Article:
Kent Alpine Gardener's Diary
This entry: 02 July 2014 by Tim Ingram
Two Kentish Gardens
Two Kentish Gardens
Whenever a group of keen gardeners get together (and since I write this here I do imply that we are a distinct group with a particular outlook on plants) we tend to bemoan the presentation of plants and gardening on television, which is such a universal and influential medium. This does seem fair comment at times because the intelligence of the viewer may not always be greatly stretched, and yet perhaps also it can be narrow minded. It is hard to argue that alpine gardening is more than a minority pursuit even though it holds such significant value to those of us who carry it out, and we would certainly not regard it as of minority importance. Gardeners differ hugely in their interests - television caters to these in the same way as popular gardening magazines, but rarely looks at plants and where they come from in the sort of detail that many long term gardeners will develop. There does look to be some recognition and reaction to this in recent programming, and scope for a great deal more.
Let me look at this from another perspective too; we tend to be equally critical of the TV coverage of Chelsea with its concentration on the Show gardens, rather than on individual plants and more approachable gardening that we can identify with looking out of our own window. Is this fair? It could be said that we are trying to have it both ways - though this is not particularly unusual in any debate.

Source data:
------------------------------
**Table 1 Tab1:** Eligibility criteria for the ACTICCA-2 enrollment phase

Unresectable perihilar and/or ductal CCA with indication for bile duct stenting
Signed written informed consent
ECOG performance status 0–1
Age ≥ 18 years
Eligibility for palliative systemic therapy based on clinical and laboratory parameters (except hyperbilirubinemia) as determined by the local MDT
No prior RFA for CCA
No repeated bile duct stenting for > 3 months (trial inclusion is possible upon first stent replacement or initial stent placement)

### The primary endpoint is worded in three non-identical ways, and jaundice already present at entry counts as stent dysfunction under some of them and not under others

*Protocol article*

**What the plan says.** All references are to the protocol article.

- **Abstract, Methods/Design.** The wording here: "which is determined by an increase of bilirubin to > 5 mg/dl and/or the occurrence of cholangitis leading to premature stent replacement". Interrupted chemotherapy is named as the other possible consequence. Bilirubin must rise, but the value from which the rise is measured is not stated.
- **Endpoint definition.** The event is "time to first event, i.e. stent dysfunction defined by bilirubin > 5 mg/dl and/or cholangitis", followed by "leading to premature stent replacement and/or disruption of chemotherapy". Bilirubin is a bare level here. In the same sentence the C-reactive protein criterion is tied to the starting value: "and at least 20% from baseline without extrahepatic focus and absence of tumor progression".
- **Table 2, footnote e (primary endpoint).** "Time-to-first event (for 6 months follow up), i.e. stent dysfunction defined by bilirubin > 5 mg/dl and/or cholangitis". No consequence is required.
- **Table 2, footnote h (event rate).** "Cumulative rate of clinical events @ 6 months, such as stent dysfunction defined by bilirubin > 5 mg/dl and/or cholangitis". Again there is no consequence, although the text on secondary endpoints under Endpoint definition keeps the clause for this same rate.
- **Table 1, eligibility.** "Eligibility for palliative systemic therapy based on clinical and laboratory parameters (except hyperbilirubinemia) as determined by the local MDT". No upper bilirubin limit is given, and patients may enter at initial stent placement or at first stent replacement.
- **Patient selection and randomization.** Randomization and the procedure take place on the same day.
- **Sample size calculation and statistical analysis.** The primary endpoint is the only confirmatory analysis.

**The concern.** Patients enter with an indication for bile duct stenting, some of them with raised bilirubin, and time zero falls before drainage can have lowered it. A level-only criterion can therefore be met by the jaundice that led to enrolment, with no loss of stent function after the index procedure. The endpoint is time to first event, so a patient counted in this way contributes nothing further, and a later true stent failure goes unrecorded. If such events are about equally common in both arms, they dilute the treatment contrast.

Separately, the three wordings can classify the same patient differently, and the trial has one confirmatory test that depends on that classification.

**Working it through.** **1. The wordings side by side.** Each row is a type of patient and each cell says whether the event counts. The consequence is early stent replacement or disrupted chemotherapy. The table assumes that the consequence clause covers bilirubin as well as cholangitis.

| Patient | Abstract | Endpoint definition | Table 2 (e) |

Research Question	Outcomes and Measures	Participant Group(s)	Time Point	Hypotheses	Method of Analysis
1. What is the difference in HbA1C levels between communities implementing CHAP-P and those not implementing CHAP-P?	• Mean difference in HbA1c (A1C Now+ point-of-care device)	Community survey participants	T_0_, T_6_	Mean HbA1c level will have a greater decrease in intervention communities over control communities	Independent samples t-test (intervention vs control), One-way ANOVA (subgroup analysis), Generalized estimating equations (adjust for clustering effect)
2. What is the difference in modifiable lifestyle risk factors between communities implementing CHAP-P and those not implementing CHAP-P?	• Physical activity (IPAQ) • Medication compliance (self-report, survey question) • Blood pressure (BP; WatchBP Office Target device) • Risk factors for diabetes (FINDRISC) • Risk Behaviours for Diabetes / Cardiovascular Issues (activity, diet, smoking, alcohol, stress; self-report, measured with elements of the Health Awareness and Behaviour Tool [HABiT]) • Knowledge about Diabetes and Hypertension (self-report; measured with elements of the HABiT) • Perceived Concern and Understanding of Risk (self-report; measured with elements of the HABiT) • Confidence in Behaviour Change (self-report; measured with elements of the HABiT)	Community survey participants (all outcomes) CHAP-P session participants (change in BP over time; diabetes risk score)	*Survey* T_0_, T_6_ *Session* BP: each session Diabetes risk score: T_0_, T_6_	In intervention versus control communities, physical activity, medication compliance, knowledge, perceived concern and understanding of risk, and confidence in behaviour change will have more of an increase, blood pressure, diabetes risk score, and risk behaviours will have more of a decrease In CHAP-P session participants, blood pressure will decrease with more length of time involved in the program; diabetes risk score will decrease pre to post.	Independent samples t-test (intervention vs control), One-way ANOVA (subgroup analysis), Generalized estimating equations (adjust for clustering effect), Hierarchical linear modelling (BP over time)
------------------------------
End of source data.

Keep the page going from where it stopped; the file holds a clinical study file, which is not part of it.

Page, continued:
This has been brought home to me for two reasons: one, I have always regarded 'gardening' with plants as important - and by definition this includes the ways they combine, are managed and propagated (as well as rather more as I have intimated earlier) - and which I think it is fair to say is not such a feature of the way the AGS comes across to gardeners (no valued judgement implied by this, just a statement of fact); and two, a visit to these gardens, particularly the nursery belonging to Roger Platts and listening to him speak about the Show gardens he has designed and made at Chelsea - but in the context of his own garden and business in Kent.
Alpine plants can be seen as constituents of a wider more inclusive garden, or as a specific and independent group of plants in their own right - the former can stimulate wider interest in them amongst gardeners in general, the latter a more exclusive impression. Both have equal validity for different gardeners and are illustrated by the articles written by members in the Journals (or here for that matter). But the bigger question is to what extent do each stimulate a sustained interest in growing these plants?